Author Valerio Massimo Manfredi takes time off from his promotional tour to engage Shonali Muthalaly in a fascinating chat about his life and work
Think of him as a modern day Indiana Jones. A professor of classical archaeology at Luigi Bocconi University in Milan, he undertakes dramatic archaeological expeditions to uncover the past.
The ‘Anabasi' expeditions, for example, covering 18,000 km, reconstructing the itinerary of the Ten Thousand's retreat. (The Ten Thousand were mercenary units, mainly Greek, put together to capture the throne of the Persian Empire around 400 BC.) From here, sprang a story. L'armata Perduta (The Lost Army): A tale of Abira, a Syrian girl, who decides to follow Zeno, a Greek warrior. This is where Valerio Massimo Manfredi parts ways with Indiana Jones. He's also a storyteller.
On a promotional tour in India, hosted by Landmark and Pan Macmillan India, Manfredi is getting set for an interactive session with Tamil film producer Ramkumar Ganesan. But before that, he settles down for a chat with MetroPlus at Vivanta by Taj Connemara.
Manfredi has published more than 60 scientific papers and academic books, mainly on military and trade routes and explorations in the ancient world. You probably know him as the author of the “Alexander Trilogy”, translated into 24 languages in 38 countries. Granted a Knighthood of the Italian Republic in 2003, he's received various awards, including the Hemingway Award, the Rhegium Julii Award for fiction and the Magna Grecia Award.
“I study the topography of the ancient world,” he says, discussing his specialisation. “It's important to reconstruct the landscape of antiquity. Not just the geography, but urbanisation, trade routes, sea routes, military expeditions…” He talks of how what's left behind tells a story of who we were. “In 3000 years, archaeologists will collect caps of CocaCola!”
Archaeological expeditions throw up various surprises, not all historical. “I've been on five camps in the desert. These were extreme environmental conditions — a 40-degree difference between day and night temperatures. Once we had rain, hail and snow — all in one night. At night, the wind uprooted the tents. Every half-an-hour we had to run out with hammers to try and keep the pegs down.”
Growing up in a small town in northern Italy, Manfredi says he always had a taste for adventure. “At University, we used to travel the whole summer. We would buy a wreck and spend months fixing it. Then we would drive it everywhere — we travelled to North Africa, Europe, the Balkans, Iran, Iraq, Saudi Arabia, Afghanistan… We looked down on our friends who spent the summer on the beach, going to the discotheque every night. We were roaming the deserts, exploring rivers and mountains. We felt privileged. It was tough, of course,” he chuckles. “We lost five, six, seven kilos. Because we didn't have much money for food. Or we didn't like the food. In the Middle East, it was mutton everywhere — and I can't stand it!”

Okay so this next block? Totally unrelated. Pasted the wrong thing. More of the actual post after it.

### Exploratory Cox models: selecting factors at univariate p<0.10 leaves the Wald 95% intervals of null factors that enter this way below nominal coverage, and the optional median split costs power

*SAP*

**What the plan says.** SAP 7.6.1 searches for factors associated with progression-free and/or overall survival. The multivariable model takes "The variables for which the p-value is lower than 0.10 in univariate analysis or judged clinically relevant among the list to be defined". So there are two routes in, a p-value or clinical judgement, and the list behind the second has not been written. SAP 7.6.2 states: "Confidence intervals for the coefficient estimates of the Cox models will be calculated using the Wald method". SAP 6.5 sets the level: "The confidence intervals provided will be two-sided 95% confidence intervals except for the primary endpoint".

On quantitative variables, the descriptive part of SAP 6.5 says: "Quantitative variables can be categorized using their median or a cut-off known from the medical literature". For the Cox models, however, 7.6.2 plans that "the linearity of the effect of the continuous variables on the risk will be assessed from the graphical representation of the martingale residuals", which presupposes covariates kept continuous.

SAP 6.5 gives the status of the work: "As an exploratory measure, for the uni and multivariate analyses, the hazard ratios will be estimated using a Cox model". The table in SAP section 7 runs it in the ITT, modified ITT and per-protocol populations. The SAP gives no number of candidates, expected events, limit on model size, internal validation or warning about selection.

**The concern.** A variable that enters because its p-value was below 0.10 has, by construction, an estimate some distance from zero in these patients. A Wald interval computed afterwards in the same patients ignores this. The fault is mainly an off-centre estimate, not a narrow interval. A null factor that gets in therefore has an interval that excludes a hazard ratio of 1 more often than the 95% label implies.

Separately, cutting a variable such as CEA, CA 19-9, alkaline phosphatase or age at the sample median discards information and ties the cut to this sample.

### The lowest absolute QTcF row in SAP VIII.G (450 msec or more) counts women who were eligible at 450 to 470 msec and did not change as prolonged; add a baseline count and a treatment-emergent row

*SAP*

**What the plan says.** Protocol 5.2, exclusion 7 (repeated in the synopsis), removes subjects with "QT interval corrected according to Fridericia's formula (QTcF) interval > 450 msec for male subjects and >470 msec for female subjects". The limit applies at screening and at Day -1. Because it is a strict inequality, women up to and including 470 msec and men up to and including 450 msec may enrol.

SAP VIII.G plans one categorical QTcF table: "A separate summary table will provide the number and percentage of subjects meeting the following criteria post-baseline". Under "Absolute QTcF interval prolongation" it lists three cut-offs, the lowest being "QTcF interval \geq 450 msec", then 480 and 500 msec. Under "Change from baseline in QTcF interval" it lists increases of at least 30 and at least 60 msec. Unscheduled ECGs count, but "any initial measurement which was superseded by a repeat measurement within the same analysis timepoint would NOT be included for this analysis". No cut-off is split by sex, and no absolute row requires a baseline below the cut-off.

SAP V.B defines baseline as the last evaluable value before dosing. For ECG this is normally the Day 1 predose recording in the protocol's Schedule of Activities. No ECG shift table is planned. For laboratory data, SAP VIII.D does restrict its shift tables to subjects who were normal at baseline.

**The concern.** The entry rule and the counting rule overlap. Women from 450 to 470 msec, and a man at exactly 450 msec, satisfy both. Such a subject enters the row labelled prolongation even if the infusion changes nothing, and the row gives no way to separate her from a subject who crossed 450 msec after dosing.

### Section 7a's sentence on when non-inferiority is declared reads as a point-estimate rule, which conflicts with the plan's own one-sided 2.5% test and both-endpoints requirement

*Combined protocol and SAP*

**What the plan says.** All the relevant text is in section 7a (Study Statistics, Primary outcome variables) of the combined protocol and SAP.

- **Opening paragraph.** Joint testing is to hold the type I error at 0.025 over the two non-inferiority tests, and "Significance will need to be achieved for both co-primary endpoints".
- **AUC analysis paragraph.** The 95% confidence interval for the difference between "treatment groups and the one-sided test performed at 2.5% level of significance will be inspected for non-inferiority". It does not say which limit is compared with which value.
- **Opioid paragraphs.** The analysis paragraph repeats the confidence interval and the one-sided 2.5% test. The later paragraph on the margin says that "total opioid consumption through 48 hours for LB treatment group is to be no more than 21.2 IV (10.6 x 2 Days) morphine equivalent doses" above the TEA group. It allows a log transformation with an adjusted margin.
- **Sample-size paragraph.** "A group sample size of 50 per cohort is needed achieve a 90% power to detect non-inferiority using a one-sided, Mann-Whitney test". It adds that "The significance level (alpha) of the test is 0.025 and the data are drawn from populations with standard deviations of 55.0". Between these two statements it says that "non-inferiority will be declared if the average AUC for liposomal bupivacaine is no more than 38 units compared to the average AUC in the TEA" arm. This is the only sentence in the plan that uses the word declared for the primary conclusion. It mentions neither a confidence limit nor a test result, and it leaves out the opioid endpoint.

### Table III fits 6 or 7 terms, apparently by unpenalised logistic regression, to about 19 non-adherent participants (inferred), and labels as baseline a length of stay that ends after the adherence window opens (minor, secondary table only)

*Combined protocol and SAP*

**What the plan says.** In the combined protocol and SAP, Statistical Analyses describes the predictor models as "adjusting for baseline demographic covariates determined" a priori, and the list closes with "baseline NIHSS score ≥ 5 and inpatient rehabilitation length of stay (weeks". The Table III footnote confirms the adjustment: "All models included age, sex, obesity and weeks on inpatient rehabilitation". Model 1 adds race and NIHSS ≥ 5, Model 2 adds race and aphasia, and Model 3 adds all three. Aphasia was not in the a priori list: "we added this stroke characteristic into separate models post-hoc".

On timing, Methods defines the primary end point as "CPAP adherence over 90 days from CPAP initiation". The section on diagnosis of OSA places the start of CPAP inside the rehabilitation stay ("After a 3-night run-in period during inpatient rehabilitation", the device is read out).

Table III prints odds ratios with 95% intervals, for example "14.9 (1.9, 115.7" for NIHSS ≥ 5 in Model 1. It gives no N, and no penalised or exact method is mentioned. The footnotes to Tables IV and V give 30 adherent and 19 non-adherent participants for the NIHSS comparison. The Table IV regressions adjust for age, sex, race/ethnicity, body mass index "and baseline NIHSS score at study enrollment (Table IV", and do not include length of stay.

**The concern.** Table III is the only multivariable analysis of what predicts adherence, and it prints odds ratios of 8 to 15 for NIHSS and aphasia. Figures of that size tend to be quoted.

Great material for a book? Well, he did make an attempt. “When I was 20, I tried to write a book. Like everyone tries at that age. I still have those pages. I found them recently in a file, labelled ‘Literary Tentatives'. I only got to page 16; then stopped because I just couldn't go any further.”
Today, he's the author of 14 books, which he hates labelling as ‘fiction.' “Fiction is a limited expression. It can be a terrible thing, or a piece of art. I prefer the term ‘literary expression.' Of course, that too can be top, medium or low level. I'm not saying I'm a genius.”
Storytelling, for him, seems to be a liberating way to deal with history. “In scientific exploration you have the burden of proof. Every single thing you say has to be backed up. With storytelling you write as if you are the only surviving witness of what you're writing. The surroundings and environment must be accurate, of course. You have to respect what is known. I might be inventing but it must be believable. That's why I don't like the term fiction. There is no fiction. Even fantasy is real. It's a tool of my mind, and my mind is real.”
It all comes down to making an emotional connect. “Life without emotion is not worth living. Epics, theatre, opera… they exist because we need them to experience other lives. Lives different from the ones we live everyday.”
He adds, “Some of us have great lives. I have a fantastic life. I was in Chicago a few days ago, I'm in India now, and next week, I'll be in Kenya. But think of a person who does the same thing for his whole life. His work is exhausting and hopeless. He could be a genius, a great writer, an artist. He could be like Alexander the Great, but nobody will ever know. This man has a mind. He needs different lives.”
Storytellers have the privilege of creating these lives, irrespective of who they are, or where they are based. “Imagine a traveller telling stories in a village teahouse. For that moment, he's like a Homer or Vyasa to those villagers. That is the magic of storytelling.”